So we killed the saints. They didn’t die by our hand, but they may as well have. Because we didn’t just stand by and let it happen. We shouted them down. How dare anyone challenge us to choose what’s right? Who are they but flawed humans, same as anyone? Why should we care any more what happens to them than we do the weak or the wicked?
But only a saint can perform a miracle. So a world without saints is a world without miracles. And a world without miracles is a dire place where the only things that happen are possible.
I opened the fridge and stared at the box.
He said everything I needed to know was in a box of risotto. I unhooked the lid. It didn’t look like much—gruel, really—but I gotta hand it to the man. It was fucking delicious—earthy and salty and a tiny bit sweet. But not candy sweet. More like maple syrup. Or maybe teriyaki sauce. I just wanted a taste and ended up eating the whole damned thing.
An hour later I was squatting in the corner, shivering and sweating like a pig. I was in someone’s house. I didn’t know whose. I could see Alexa, almost as if through the walls. I knew exactly where she was, and I knew she was watching me. Waiting. But I couldn’t get to her. There was nothing stopping me. I just couldn’t get there. I moved forward through the house, up the stairs or down the hall, knowing that was the right way to go, but I could never make any progress. I wanted to hit something. I was so angry. So frustrated. She was right there! Looking at me even! With a calm smile that begged me to join her. There was nothing stopping me. Why couldn’t I get there? I got mad at my legs, at my feet. Only when I looked down to curse at them, they were folded underneath me. I was sitting cross-legged before an old woman in a desert. And by old I mean like the mountains and the stars. She had a sparse beard, like the fuzz on a wrinkly fruit. I heard the throb of drums and felt the pulsing breath of the sky.
Clouds ran like water.
And over it all, that deep hum of a bull-roarer spinning for all time, like the wristwatch on the arm of eternity.
The old woman dipped a finger into a bowl of blue dye and reached out to touch my forehead.
Beware the wolf with three eyes.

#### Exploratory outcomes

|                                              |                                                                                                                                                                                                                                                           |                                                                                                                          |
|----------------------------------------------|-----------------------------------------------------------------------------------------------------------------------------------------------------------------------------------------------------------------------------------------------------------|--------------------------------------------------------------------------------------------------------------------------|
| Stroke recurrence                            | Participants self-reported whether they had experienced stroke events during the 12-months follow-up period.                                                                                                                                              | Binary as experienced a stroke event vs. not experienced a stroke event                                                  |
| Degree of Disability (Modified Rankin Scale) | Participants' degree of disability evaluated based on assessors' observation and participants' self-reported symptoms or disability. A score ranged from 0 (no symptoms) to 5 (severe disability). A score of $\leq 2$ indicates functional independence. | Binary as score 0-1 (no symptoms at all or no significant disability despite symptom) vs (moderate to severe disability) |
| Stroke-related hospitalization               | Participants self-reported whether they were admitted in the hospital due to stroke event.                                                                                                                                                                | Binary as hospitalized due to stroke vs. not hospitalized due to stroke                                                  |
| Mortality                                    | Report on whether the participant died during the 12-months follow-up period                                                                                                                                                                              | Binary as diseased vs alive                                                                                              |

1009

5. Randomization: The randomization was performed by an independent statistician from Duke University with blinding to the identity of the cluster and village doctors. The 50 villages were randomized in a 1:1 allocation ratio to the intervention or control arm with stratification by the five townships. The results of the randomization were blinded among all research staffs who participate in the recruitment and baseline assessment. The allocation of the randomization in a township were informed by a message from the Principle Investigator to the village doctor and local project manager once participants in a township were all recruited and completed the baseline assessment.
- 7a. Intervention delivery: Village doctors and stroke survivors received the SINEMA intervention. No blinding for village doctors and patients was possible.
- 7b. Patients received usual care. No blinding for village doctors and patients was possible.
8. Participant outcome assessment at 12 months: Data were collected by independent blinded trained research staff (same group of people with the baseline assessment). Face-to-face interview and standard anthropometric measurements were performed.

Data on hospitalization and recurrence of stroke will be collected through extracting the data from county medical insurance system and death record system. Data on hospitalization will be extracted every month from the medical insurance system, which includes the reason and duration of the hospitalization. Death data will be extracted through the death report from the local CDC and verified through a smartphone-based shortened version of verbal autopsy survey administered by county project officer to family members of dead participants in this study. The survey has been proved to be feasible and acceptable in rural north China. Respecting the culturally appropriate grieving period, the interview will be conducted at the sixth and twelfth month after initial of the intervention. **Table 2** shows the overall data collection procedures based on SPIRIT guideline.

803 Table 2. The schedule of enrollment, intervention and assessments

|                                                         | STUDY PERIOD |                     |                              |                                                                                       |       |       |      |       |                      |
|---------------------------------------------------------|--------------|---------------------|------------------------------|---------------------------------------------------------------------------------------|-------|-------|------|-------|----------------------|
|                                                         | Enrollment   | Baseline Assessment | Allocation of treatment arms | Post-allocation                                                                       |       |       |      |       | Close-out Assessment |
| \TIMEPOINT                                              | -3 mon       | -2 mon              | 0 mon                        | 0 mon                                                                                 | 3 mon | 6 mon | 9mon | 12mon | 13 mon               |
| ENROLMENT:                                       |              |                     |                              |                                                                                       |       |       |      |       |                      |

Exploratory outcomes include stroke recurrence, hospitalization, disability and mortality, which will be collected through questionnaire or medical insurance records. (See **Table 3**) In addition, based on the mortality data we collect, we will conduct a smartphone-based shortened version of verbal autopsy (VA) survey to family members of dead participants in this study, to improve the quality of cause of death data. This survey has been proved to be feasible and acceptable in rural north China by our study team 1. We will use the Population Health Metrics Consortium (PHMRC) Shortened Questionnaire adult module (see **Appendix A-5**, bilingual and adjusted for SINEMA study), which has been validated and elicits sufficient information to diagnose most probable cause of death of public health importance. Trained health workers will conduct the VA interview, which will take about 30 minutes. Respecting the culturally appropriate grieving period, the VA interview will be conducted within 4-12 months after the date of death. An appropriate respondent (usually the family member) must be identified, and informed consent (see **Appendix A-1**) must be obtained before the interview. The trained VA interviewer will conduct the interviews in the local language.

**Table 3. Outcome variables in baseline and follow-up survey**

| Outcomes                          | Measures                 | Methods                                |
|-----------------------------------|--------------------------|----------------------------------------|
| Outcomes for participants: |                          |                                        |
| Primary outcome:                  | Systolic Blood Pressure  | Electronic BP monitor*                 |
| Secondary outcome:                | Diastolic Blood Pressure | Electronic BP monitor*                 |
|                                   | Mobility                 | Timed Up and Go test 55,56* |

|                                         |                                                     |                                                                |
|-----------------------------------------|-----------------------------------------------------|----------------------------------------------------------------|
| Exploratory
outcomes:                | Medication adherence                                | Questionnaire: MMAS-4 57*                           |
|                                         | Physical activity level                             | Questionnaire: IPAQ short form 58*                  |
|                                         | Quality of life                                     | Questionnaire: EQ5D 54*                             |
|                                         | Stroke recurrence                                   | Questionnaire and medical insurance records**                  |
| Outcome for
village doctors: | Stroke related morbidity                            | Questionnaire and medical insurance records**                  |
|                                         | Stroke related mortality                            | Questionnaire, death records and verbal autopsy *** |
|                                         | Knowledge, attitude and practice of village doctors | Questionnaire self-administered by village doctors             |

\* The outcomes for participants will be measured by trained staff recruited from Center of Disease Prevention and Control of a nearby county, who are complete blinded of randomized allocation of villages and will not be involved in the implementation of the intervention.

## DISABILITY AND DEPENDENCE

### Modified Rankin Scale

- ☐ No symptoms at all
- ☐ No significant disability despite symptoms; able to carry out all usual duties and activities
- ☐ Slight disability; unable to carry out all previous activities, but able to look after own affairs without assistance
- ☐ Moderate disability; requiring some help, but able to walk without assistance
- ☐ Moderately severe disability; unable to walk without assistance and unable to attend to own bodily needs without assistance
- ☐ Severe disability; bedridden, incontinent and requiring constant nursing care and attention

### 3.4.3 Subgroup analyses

And then I woke. I was in my room looking up at the drab ceiling. My alarm was next to me. But I could see the wolf. Clearly. It was so big. A giant. Its head hung over me. It wasn’t angry. It wasn’t snarling.
It was waiting. For something.
Then, in the fur above its two piercing eyes, a third opened.
And I saw the stars.
I sat up. I was drenched in sweat. I looked at my alarm clock. It had only been a couple hours, but my stomach burned with hunger. I had wet myself. I had vomited. At least once. The room stank of it. I reached for my phone, but it was dead, and I realized it hadn’t been a few hours. It had been twenty-seven. That bastard chef, the old shaman, had served me a hallucinogenic mushroom risotto. Sent me on a vision quest. And I’d been tripping for nearly a day.
I stumbled to the bathroom and splashed water on my face and washed away the vomit and looked at myself in the mirror. I recognized her. That woman looking back. But she wasn’t the same. I grabbed my razor, the one I used on my legs, and shaved my head in a hurry, as if my hair were polluted with sin. I cut myself several times, and when it was all done, I stared at the blood.
I felt different.
I’m posting the chapters of my forthcoming urban paranormal mystery, FEAST OF SHADOWS, in order until the book is released. A blend of hard-boiled whodunit and contemporary urban fantasy, it’s been described as “Tolkien meets Dashiell Hammett for dinner in the present day.”
You can sign up here to be notified when the book is released.
You can start reading in order here: The old ones are patient.
The next chapter is: Time to end it